Fears grow that US action on inflation will trigger debt crisis | Inflation
Fears are growing that action by the US central bank to combat high inflation will trigger a fresh debt crisis, as it emerged poor-country repayments to creditors are already running at their highest level in two decades.
The Jubilee Debt Campaign said debt payments by developing countries had more than doubled since 2010 and were likely to increase further if, as expected, the Federal Reserve pushed up interest rates.
Urging deeper debt relief, the JDC said payments to creditors already accounted for 14.3% of poor-country government revenue in 2021, up from 6.8% in 2010 and the highest level since 2001.
Many poor countries have borrowed in US dollars, exposing them to the dual risk of higher borrowing costs and a weakening of their currencies against the greenback.
The World Bank and the International Monetary Fund have called for more comprehensive relief. Of the external debt payments by low- and lower middle-income governments, 47% are to private lenders, 27% to multilateral institutions such as the Bank and the IMF, 12% to China and 14% to governments other than China.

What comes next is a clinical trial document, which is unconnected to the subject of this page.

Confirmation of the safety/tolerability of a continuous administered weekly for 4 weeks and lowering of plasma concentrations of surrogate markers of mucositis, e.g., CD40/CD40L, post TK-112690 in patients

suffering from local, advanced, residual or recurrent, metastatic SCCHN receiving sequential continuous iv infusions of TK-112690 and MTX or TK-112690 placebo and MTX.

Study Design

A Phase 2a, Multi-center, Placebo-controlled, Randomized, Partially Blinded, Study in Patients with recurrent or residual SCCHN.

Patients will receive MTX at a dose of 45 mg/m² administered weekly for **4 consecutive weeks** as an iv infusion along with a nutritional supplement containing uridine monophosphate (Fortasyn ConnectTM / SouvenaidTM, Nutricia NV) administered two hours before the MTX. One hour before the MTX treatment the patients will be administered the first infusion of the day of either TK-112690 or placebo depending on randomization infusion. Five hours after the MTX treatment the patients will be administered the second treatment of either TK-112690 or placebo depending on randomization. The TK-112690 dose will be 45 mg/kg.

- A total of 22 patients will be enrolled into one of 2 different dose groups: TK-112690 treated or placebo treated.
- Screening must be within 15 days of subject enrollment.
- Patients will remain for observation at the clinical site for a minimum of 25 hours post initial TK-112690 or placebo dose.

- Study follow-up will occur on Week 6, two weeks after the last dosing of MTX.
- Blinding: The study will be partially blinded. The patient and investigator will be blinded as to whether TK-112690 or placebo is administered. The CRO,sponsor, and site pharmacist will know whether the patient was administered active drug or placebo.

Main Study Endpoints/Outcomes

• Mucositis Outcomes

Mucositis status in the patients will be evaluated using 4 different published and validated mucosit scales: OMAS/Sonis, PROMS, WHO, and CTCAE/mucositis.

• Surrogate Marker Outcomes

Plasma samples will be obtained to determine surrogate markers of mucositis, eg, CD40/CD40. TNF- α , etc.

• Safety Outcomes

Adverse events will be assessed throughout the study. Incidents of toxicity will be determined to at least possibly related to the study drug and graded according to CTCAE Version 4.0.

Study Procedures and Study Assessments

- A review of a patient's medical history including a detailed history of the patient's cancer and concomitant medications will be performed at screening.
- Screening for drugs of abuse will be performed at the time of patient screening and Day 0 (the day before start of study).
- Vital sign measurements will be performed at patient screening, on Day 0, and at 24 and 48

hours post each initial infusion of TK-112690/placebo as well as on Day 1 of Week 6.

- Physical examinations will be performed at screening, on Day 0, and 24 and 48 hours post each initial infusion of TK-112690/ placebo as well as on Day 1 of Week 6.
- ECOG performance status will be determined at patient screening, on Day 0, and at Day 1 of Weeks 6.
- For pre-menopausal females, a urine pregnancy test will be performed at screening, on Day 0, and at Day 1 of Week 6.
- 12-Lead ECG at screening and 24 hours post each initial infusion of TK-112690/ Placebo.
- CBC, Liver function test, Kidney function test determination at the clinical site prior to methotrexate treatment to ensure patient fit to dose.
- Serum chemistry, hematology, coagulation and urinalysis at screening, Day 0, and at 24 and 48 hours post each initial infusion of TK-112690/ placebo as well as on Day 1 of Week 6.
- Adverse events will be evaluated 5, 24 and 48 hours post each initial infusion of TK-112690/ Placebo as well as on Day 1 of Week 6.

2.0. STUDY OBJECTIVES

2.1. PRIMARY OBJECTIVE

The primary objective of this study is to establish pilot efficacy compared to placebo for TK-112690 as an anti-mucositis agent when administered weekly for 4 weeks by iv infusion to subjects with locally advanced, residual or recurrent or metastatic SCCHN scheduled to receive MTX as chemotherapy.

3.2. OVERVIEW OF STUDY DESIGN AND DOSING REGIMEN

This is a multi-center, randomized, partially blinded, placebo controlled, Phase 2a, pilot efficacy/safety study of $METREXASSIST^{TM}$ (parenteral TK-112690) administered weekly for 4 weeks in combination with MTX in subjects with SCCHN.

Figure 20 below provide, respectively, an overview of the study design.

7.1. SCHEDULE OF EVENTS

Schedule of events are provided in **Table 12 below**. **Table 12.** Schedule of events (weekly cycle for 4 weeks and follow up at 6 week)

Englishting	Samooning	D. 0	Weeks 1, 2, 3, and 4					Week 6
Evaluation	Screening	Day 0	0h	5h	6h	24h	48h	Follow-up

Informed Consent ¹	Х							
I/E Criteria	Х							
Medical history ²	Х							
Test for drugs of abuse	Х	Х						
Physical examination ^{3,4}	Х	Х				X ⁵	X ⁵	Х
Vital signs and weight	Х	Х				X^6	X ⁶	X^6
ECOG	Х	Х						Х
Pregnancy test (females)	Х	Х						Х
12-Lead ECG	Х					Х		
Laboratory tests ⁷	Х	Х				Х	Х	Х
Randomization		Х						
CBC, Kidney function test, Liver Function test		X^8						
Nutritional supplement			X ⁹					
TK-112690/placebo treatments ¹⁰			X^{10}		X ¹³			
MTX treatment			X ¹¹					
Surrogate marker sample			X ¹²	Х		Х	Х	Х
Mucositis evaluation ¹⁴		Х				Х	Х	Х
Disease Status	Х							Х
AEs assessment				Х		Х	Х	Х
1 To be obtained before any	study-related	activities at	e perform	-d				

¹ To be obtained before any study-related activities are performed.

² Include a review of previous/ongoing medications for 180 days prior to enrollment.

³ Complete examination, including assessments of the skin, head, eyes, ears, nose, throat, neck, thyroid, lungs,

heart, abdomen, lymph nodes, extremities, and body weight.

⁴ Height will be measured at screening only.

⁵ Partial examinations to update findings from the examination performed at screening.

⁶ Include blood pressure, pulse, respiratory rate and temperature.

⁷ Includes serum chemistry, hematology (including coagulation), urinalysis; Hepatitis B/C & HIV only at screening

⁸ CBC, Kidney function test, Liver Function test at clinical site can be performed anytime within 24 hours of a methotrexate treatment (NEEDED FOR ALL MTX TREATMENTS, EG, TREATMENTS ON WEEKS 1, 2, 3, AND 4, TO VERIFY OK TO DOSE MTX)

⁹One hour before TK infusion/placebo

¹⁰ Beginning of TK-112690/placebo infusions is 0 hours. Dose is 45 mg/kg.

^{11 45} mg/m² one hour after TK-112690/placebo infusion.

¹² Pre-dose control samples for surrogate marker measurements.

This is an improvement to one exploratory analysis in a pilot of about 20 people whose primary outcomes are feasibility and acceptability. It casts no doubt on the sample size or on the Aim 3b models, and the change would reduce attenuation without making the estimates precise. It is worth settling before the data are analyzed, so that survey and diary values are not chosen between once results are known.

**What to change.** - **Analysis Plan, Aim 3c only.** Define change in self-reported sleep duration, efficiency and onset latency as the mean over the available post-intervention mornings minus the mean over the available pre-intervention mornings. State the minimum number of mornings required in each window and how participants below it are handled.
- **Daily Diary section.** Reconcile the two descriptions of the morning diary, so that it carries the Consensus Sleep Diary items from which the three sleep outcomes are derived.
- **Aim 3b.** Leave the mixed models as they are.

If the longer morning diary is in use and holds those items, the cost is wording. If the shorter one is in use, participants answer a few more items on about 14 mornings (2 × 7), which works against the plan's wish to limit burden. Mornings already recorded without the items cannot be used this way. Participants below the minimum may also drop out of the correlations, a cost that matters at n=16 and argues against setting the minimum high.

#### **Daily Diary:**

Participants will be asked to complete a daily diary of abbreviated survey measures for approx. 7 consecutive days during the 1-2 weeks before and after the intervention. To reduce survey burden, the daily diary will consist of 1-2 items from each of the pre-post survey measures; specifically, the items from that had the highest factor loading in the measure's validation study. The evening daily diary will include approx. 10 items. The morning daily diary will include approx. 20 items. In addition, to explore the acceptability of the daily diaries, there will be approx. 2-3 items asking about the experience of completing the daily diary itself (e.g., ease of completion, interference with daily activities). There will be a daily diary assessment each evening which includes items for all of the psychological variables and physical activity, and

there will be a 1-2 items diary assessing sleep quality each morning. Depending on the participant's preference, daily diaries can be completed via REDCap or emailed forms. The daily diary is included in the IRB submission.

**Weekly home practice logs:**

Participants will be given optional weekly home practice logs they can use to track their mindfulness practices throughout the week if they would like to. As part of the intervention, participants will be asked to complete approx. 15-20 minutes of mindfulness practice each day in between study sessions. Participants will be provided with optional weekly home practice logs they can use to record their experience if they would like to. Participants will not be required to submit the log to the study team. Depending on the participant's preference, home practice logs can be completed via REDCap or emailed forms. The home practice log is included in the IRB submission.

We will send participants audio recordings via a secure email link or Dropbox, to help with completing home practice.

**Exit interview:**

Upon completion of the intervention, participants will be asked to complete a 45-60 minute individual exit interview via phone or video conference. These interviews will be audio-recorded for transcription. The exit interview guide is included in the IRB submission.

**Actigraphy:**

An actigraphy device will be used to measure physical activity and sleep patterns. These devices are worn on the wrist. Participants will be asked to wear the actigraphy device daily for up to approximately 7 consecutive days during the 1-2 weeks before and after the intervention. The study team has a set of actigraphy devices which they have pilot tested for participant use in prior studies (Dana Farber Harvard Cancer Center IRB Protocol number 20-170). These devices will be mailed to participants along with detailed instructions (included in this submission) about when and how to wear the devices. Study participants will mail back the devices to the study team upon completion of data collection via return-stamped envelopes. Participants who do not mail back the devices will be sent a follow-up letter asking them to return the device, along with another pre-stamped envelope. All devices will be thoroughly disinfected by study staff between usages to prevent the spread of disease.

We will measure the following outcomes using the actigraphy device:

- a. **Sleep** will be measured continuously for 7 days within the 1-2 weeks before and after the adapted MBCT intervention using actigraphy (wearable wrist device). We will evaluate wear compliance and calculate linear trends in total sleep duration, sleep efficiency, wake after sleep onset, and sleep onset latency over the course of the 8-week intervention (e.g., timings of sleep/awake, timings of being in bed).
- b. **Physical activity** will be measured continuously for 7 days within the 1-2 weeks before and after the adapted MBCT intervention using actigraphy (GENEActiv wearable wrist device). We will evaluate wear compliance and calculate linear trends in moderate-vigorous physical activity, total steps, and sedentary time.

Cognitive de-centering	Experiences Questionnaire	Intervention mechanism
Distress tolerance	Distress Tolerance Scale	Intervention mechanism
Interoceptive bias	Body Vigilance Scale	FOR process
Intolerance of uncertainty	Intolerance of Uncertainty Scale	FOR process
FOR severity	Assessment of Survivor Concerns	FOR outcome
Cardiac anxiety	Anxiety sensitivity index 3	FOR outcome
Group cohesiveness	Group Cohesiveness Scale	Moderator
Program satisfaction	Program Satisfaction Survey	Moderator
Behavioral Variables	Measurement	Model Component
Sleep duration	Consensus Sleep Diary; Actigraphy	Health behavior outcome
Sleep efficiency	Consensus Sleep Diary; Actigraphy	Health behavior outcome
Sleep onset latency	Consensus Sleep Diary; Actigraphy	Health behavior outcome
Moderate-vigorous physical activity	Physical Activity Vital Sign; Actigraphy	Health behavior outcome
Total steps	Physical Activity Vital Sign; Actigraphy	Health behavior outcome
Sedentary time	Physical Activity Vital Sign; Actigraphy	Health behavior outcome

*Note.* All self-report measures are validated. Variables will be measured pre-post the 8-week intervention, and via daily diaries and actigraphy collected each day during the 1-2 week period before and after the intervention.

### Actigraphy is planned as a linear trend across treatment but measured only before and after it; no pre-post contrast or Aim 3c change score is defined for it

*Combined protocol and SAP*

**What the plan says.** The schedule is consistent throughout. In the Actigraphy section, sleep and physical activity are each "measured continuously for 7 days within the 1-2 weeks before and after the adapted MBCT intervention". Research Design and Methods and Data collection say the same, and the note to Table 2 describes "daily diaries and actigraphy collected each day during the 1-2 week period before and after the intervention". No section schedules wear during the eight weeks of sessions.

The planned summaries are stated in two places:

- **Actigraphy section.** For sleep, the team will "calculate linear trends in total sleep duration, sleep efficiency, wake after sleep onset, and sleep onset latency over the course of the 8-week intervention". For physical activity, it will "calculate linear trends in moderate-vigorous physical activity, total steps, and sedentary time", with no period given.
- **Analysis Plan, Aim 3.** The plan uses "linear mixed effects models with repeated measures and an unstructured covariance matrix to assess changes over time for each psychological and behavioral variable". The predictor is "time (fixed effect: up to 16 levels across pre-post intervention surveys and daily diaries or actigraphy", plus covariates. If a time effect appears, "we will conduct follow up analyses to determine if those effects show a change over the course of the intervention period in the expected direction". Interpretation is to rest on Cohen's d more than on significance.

Heidi Chow, the executive director of Jubilee Debt Campaign, said: “The debt crisis has already stripped countries of the resources needed to tackle the climate emergency and the continued disruption from Covid, while rising interest rates threaten to sink countries in even more debt.”
The campaign group’s latest analysis found 54 countries were in debt crisis, defined as a situation where payments undermined the ability of a government to protect the basic economic and social rights of its citizens. Kenya and Malawi were among the countries that had been added to the list of countries in crisis, it added.
“G20 leaders cannot keep burying their heads in the sand and wish the debt crisis away,” Chow said. “We urgently need a comprehensive debt cancellation scheme which compels private lenders to take part in debt relief.”
The G20 created a new debt relief scheme at the end of 2020, called the Common Framework, which required countries to negotiate terms with bilateral sovereign creditors and the IMF and then secure the same deal with private creditors. So far, none of the countries that have applied for the Common Framework have had any debt cancelled.